6. The marginal cost formula in cost accounting also assesses the performance of each decision after they have been taken. This is a method of identifying the efficiency level and judging the overall performance improvement.

Limitations

The marginal cost formula is a decision-making tool with some limitations as follows:

  • The cost can be affected by various external economic factors like information asymmetry, external factors like environmental and social problems, price discrimination of increase in transaction cost.
  • The formula ignores the quality factor of the output. It is not enough fro the business to be able to earn profit by keeping the marginal cost below marginal revenue. If the quality of the products falls due to rise in production level, the automatically the revenue will come down due to fall in sales.
  • The data collected for the purpose of calculation should be from reliable source. It is not always so easy to collect the data from authentic source and due to that the calculation and analysis may go wrong.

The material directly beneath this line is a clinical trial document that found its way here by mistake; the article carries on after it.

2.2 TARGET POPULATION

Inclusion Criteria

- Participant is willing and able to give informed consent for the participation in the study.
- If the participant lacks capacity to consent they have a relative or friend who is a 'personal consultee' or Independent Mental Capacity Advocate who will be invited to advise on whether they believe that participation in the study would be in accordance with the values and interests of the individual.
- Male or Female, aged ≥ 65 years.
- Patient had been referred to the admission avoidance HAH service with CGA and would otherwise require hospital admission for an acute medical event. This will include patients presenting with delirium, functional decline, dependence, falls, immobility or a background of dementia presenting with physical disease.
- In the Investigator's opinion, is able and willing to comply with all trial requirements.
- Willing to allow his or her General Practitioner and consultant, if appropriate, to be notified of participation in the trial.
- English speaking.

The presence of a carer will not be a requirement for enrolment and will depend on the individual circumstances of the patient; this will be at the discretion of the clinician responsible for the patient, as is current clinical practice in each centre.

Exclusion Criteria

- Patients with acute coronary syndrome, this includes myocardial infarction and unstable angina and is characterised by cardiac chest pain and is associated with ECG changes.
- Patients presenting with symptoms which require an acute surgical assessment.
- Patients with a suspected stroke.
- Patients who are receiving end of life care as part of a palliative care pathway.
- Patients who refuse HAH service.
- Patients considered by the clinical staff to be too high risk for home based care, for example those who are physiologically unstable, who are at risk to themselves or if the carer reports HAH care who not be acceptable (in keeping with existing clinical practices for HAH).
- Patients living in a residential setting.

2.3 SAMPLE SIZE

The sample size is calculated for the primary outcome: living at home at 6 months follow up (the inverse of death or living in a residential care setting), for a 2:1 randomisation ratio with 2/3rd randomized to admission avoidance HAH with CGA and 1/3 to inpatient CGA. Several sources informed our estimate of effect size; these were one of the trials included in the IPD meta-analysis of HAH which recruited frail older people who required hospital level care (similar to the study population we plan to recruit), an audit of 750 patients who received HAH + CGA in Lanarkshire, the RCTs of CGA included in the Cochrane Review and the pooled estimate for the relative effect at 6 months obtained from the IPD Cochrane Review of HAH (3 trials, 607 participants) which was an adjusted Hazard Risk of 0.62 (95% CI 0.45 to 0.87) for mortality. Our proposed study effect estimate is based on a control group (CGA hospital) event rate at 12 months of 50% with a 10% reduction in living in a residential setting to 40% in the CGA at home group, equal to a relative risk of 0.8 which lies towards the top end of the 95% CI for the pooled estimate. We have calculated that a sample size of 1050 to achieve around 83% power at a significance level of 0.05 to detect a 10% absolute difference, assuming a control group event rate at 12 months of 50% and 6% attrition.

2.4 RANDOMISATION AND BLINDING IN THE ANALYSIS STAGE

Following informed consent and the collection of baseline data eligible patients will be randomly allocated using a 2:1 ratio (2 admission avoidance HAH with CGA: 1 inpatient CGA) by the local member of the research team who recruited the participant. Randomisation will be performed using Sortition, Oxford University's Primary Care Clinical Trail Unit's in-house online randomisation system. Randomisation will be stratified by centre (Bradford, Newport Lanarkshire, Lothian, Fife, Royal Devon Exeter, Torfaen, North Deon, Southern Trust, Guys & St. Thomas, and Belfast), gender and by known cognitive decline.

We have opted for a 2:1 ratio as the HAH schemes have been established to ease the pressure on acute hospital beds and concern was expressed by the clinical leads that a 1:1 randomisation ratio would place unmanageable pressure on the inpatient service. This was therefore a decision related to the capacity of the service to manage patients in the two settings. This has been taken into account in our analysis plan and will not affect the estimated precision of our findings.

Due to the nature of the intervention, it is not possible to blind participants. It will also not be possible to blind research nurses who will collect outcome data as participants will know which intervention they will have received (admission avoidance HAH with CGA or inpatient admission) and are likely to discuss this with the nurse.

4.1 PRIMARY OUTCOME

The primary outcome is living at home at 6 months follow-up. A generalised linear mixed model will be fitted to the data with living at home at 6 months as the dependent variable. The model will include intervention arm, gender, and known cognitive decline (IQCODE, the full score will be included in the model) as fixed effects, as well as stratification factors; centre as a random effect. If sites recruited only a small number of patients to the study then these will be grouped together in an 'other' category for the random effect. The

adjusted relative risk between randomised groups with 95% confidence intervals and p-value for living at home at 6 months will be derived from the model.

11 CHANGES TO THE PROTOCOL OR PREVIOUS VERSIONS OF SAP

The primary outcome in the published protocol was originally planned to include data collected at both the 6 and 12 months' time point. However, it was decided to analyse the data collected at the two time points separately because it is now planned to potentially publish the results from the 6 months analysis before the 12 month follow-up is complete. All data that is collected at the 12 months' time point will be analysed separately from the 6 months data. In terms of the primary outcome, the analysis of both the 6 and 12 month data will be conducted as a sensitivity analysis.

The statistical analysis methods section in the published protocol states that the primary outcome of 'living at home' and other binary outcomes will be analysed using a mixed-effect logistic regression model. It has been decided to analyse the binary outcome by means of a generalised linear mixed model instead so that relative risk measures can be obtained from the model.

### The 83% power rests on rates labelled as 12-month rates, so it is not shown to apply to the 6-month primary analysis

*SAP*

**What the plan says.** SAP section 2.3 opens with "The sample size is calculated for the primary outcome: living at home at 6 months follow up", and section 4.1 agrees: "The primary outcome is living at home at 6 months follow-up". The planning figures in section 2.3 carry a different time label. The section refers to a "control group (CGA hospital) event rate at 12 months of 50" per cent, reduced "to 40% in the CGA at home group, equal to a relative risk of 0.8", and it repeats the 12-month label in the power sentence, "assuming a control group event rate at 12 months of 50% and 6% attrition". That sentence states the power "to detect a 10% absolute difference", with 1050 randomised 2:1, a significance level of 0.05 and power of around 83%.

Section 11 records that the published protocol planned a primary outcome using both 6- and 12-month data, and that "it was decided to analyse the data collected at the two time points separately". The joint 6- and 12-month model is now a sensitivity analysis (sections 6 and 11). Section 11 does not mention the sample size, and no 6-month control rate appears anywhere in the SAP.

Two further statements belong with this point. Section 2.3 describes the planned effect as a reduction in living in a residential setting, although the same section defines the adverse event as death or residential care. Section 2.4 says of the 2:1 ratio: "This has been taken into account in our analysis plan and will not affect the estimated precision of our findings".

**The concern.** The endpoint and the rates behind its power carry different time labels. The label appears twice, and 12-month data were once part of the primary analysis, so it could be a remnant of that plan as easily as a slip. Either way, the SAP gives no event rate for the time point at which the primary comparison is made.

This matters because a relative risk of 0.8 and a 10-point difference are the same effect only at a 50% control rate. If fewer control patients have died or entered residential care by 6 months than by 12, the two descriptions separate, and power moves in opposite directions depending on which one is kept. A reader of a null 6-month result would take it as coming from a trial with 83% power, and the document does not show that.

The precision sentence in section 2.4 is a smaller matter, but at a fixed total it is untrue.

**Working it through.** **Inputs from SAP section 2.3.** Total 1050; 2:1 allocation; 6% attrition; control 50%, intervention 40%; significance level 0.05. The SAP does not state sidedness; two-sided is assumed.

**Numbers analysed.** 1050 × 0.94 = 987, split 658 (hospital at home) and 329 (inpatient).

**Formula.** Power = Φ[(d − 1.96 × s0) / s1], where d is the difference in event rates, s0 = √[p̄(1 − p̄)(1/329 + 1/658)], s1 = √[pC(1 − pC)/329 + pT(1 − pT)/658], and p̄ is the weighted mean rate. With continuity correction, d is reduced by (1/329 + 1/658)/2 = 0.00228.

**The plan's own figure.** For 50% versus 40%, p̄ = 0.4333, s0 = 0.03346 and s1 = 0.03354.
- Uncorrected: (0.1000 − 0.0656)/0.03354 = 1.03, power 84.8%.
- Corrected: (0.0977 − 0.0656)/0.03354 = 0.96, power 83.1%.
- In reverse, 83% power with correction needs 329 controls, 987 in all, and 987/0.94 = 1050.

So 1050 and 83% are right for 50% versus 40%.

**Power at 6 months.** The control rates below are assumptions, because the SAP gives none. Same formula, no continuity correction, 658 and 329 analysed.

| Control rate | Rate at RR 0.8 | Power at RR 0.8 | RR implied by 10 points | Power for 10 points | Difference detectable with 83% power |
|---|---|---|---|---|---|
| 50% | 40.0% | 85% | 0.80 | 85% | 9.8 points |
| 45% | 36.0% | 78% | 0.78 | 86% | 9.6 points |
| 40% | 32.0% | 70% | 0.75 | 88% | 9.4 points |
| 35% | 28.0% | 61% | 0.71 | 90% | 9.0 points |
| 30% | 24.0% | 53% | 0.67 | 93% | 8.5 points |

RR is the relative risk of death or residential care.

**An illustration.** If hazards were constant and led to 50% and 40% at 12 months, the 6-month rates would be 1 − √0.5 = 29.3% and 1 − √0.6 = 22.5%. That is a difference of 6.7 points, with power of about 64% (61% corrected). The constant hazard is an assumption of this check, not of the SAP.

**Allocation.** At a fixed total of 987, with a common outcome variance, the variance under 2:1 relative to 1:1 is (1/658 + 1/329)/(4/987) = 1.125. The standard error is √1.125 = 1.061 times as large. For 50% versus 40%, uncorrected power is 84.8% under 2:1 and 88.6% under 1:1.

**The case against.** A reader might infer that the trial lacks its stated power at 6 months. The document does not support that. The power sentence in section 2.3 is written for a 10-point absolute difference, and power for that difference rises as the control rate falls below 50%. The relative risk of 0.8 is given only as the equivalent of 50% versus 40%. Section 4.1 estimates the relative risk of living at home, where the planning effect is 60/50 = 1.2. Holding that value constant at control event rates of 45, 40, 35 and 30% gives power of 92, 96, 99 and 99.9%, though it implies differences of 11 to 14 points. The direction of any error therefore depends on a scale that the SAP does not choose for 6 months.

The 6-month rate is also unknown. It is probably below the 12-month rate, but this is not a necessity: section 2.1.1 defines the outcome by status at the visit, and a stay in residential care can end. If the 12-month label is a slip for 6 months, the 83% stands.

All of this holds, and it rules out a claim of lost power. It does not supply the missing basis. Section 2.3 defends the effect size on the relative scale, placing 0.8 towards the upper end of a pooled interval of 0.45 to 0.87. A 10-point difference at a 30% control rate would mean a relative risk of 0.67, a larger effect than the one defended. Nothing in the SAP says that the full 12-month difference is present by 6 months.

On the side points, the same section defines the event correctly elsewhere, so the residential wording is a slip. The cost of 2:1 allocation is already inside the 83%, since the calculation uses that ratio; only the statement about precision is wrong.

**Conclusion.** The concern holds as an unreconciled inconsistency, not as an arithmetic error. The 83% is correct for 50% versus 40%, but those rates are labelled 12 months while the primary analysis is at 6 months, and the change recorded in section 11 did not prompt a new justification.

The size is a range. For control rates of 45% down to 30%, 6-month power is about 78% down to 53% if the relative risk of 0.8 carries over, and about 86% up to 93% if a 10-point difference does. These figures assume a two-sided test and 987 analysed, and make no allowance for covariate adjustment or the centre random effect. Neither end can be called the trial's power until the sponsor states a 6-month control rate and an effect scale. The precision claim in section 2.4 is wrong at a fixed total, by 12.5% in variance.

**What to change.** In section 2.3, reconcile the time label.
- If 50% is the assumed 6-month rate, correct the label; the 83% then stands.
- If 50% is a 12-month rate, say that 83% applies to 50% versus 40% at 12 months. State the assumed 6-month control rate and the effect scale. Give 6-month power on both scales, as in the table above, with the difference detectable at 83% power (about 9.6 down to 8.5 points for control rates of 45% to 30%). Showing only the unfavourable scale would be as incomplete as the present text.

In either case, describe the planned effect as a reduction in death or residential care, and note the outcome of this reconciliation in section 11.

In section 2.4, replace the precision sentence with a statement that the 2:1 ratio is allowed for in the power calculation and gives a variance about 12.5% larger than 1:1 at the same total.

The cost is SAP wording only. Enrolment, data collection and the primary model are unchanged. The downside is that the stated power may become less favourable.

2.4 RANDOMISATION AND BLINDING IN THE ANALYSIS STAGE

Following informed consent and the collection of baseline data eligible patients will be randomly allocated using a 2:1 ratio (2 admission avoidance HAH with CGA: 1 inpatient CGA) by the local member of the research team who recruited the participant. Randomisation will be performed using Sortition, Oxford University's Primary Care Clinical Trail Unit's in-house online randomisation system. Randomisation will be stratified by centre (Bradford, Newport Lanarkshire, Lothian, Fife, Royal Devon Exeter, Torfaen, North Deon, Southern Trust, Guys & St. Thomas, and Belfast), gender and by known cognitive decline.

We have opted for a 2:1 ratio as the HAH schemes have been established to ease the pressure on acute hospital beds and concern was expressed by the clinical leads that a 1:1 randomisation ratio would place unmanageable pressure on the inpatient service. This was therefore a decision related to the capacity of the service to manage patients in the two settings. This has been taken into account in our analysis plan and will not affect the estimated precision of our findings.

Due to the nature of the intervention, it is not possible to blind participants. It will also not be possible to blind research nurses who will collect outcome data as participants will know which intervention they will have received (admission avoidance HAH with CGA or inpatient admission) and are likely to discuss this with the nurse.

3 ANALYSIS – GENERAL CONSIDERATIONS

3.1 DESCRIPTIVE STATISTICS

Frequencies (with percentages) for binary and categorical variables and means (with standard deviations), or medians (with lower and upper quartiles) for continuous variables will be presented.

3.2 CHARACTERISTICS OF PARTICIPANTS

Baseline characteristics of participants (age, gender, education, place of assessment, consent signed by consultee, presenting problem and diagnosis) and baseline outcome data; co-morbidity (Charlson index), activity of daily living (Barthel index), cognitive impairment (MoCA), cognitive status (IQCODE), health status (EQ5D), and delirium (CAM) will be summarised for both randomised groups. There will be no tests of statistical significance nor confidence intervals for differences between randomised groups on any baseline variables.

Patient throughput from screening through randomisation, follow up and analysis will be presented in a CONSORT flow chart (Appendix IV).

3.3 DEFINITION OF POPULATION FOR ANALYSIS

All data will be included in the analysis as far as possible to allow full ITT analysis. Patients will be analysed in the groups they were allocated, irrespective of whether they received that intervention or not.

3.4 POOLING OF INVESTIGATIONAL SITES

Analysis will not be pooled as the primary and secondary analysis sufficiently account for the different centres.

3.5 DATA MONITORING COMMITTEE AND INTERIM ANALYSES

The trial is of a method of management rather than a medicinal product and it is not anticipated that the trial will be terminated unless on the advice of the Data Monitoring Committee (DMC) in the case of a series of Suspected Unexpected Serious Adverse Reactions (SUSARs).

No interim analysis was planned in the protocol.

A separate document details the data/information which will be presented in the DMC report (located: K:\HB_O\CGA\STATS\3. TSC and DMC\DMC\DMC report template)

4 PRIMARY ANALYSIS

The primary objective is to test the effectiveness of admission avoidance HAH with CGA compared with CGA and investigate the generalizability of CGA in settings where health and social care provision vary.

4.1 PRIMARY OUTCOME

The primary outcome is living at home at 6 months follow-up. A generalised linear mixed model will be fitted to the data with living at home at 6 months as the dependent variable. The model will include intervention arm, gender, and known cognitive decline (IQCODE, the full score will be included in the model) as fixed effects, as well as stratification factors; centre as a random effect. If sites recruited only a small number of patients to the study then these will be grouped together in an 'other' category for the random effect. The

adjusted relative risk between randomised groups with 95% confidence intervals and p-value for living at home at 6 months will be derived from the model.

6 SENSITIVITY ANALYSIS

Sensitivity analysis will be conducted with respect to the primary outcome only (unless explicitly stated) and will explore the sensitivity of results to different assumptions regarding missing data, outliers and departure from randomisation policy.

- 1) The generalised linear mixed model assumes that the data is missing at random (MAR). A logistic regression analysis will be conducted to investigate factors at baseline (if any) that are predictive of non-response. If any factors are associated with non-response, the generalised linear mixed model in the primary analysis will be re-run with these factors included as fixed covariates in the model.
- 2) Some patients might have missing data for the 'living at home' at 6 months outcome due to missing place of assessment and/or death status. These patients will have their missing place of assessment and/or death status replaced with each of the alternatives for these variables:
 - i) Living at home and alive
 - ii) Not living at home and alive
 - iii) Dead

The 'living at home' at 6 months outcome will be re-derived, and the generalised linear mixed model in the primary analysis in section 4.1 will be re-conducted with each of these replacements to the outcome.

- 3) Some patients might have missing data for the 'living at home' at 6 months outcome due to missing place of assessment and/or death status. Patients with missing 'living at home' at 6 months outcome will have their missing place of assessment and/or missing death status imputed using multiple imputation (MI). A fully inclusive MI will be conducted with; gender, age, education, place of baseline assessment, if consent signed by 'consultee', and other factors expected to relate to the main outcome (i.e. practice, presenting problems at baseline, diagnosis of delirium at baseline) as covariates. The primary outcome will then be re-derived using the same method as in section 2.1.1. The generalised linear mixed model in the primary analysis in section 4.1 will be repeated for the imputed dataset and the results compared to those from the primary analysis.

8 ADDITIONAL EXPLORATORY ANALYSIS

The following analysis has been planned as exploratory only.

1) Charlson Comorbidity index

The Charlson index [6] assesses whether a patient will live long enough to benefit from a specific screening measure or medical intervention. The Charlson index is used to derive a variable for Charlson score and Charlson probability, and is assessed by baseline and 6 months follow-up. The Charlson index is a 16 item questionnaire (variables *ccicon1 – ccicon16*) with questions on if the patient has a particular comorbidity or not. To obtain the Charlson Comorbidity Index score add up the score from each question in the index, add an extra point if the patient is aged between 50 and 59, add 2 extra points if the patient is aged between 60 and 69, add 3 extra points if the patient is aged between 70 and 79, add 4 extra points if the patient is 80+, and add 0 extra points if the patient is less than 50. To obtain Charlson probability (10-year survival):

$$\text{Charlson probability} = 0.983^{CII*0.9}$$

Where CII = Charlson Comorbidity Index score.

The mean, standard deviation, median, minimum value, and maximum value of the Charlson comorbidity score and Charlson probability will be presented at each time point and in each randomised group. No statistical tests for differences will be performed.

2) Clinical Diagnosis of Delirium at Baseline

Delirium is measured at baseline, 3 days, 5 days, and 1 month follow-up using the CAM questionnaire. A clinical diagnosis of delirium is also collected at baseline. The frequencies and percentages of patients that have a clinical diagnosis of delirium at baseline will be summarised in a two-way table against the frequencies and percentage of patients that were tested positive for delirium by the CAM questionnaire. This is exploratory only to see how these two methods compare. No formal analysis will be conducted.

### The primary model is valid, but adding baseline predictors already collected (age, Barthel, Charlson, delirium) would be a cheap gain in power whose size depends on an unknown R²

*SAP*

It is important to analyze both the pros and cons of the method before using it so that it can help the business achieve its objective.

The marginal cost at each production level includes additional costs required to produce the unit of product. Practically, analyses are segregated into short-term, long-term, and longest-term. At each level of production and period being considered, it includes all costs that vary with the production level. Other costs are considered fixed costs, whereas practically, there is inflation, which affects the cost in the long run and may increase in the future.

Recommended Articles:

This article has been a guide to what is Marginal Cost Formula. We explain it with a calculator, along with an example, how to calculate, benefits & limitations. You can learn more about Accounting from the following articles –

Reader Interactions

Comments

  1. PENINNAH CHOMBA says

    Thank you for this article, you made it easier for me to understand how to solve marginal costs with easy.

    Am grateful